Author Topic: Flowering Quince  (Read 3713 times)

AlexV

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Flowering Quince
« on: October 05, 2011, 06:51 PM »
This is a Red flowering Quince I bought three years ago as a twig in a 2in pot from Lone Pine Gardens in Sebastopol Ca.  I have had it growing in a 2 gal pond basket since then.  Tonight I repotted it into a Bunzan pot I picked up from Boon a year ago or so for this tree.  It is 5 inches tall by 7 inches wide.  The tree still needs a lot of work, as several branches could use some bend, and further ramification across, but as it is really just a platform for the blooms, I figured i would get it into a pot as the initial structure is there.  The tree will be kept indoors this winter, but by controlling the lights i hope to induce it to flower anyways.  I will post pictures when it flowers.
 

fredtruck

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Re: Flowering Quince
« Reply #1 on: October 15, 2011, 09:21 AM »
Normally, flowering quince need some period of dormancy. You may be able to keep your tree going by keeping it under light a few years, but eventually, it will die. I suggest keeping it in a refrigerator for about 6 weeks, and then bringing it out into an unheated space until the weather is more suitable for putting it outside.
 

wmb13

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Re: Flowering Quince
« Reply #2 on: October 15, 2011, 01:08 PM »
From what I've read, Quince are not likely to flower unless given a nice cold dormancy period.
They usually bloom on bare bare branches before the leaves even open.
 

AlexV

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Re: Flowering Quince
« Reply #3 on: October 16, 2011, 05:37 PM »
I have trees that live under lamps going 24/7 all year round and are quite happy after 4 years of that treatment.  To send them into dormancy they just need 12 hours of dark per day.  It isn't the cold that makes them dormant, it is the light.  Even dormancy isn't required for most species, they will just keep growing like a never ending summer unless you want them to bloom.  Then just control the light to trick them into thinking it is winter.  Even a normal incandescent light is enough to screw up dormancy indoors, they need a full 12 hours of pitch black.  The idea that plants can't tolerate 24 hours of light a day is a myth, as is plants needing cold for dormancy, though some mountain plants like white pines like a certain amount of cold.  Those I just don't grow inside.  However, sticking a tree in a refrigerator is a very bad idea based on every bonsai professional i have spoken to.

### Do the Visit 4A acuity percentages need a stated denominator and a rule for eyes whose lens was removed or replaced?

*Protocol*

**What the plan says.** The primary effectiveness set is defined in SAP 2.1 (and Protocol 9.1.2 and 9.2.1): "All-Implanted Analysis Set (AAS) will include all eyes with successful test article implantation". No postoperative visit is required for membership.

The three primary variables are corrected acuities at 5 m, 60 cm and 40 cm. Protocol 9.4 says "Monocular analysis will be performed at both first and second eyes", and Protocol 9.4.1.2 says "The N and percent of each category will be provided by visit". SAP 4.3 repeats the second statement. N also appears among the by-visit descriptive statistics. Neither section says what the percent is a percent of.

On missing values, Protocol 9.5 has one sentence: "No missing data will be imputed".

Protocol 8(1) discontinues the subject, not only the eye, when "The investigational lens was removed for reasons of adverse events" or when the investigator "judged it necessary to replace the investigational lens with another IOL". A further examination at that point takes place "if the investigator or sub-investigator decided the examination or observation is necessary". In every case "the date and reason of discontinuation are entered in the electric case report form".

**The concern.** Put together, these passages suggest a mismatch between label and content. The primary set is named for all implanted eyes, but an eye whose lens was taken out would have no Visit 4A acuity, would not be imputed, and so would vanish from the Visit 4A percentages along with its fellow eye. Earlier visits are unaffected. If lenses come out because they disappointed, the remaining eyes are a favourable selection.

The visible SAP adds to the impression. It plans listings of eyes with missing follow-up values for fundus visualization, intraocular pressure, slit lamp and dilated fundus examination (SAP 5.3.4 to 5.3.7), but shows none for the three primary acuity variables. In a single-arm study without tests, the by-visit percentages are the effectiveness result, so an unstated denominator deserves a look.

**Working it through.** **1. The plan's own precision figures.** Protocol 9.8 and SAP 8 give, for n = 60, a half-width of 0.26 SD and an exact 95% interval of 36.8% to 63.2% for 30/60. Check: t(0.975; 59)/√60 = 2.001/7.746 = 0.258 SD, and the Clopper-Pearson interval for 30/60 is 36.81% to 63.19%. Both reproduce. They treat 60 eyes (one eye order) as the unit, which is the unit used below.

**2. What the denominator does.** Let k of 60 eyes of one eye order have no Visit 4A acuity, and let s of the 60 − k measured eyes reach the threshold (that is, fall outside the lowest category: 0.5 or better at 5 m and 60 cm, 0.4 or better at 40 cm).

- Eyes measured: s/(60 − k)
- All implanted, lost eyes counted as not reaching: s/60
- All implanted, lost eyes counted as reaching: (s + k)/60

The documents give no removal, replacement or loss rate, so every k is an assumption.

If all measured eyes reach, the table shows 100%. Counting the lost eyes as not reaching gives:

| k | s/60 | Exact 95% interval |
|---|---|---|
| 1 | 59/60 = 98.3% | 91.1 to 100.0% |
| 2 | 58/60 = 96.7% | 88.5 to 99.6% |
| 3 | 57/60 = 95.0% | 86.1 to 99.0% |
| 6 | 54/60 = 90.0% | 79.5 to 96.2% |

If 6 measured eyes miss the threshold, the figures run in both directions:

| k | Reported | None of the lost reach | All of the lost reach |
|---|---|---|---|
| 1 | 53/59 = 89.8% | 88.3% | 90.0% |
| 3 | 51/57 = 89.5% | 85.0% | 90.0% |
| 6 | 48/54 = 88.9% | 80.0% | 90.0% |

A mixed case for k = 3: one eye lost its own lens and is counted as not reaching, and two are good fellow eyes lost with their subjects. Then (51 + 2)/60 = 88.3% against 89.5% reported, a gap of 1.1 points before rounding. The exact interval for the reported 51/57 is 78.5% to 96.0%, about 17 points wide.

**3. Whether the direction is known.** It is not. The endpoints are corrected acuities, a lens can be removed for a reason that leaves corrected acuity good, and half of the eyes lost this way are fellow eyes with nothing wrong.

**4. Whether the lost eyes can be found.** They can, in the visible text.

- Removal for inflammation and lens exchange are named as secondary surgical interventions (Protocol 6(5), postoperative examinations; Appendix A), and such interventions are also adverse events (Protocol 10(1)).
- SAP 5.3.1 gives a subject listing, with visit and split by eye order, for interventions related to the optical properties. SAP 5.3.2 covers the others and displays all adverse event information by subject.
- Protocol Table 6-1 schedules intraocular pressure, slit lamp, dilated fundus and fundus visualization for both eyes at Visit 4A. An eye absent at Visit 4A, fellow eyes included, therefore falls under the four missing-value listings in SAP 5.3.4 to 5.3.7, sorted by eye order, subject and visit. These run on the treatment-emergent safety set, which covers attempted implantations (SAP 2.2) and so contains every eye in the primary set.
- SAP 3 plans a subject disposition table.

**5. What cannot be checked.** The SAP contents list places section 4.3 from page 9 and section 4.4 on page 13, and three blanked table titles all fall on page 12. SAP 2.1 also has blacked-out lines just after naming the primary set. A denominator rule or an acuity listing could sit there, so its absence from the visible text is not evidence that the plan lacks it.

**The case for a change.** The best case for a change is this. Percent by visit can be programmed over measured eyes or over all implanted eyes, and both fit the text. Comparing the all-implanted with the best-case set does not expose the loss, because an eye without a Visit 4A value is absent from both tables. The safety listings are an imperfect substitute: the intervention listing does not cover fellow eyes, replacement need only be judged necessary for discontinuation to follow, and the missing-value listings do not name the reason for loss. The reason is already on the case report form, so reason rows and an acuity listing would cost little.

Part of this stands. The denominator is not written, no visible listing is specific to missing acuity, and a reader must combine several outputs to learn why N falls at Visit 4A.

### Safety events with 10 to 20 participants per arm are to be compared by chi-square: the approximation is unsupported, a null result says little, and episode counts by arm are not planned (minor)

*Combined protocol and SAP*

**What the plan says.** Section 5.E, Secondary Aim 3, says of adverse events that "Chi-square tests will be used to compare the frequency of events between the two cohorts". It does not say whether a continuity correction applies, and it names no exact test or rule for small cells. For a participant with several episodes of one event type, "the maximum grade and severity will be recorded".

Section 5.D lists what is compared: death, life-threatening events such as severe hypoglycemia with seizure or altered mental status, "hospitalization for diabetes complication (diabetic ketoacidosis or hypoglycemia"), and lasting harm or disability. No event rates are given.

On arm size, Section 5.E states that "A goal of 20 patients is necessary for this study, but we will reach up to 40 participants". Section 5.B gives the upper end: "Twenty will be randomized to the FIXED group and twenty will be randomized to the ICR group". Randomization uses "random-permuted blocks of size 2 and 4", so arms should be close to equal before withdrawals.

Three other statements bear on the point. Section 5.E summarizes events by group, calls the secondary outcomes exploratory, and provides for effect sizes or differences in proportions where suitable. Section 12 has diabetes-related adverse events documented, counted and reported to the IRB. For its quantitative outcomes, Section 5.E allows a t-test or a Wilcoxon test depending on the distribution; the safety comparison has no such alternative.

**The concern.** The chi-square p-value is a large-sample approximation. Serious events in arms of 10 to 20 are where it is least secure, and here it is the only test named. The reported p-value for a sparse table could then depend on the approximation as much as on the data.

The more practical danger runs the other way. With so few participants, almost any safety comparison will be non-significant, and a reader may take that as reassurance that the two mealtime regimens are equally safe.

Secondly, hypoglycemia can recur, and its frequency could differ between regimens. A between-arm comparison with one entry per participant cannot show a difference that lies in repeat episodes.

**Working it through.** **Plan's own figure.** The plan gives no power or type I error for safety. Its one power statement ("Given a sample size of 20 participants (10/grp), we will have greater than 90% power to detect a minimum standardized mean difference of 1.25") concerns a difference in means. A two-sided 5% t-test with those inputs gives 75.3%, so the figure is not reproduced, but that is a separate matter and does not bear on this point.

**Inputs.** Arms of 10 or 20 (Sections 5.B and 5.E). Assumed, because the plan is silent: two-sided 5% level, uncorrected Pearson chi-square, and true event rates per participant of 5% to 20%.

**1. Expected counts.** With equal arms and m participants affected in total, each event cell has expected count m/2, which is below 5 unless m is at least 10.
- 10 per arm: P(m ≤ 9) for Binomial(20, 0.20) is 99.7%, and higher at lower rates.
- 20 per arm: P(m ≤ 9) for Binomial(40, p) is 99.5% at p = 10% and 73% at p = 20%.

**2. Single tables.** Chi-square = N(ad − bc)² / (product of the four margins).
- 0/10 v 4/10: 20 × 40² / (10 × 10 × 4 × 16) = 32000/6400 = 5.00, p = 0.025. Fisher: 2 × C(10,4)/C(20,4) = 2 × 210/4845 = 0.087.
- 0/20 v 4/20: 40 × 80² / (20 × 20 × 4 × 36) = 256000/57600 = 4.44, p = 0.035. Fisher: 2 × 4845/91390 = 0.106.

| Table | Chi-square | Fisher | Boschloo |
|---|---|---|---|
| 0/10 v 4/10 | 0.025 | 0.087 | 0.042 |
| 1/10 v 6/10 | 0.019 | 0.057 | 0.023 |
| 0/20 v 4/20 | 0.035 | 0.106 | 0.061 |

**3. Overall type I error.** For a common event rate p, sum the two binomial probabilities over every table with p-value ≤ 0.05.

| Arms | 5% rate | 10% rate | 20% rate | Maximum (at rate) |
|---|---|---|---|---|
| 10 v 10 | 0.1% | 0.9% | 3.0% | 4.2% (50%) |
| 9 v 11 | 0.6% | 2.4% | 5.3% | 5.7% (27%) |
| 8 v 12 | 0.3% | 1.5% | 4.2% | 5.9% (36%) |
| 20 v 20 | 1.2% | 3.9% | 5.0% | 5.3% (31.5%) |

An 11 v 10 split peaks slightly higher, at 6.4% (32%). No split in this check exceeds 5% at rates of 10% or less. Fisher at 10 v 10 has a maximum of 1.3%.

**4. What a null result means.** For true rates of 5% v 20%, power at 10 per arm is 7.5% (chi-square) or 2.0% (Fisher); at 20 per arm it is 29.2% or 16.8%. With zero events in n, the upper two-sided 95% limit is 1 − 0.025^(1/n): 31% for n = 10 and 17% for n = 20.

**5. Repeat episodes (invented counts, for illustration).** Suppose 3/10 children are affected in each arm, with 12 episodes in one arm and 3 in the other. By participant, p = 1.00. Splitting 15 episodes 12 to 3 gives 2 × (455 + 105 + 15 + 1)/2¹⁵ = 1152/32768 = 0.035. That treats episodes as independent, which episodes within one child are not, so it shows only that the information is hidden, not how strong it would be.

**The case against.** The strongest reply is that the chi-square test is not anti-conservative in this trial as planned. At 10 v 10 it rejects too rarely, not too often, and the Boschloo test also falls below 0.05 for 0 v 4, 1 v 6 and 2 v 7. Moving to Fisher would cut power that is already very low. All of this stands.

coh

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Re: Flowering Quince
« Reply #4 on: October 16, 2011, 06:41 PM »
I don't know about quince specifically, but I'm pretty sure there are a number of species that require a certain amount of cold in order to flower the following year...lilac and crabapple come to mind. They may grow without a cold dormant period, but may not flower/fruit. Or, they may grow for a while (years) but eventually weaken without the cold dormancy. Of course, I could be remembering that wrong...

However, I do know that some growers (Jerry Mieslek, I think? not sure about the spelling) have successfully grown plants for many years under lights without a cold dormant period. Not sure if they are species normally grown for flowers/fruit?

Chris
 

John Kirby

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Re: Flowering Quince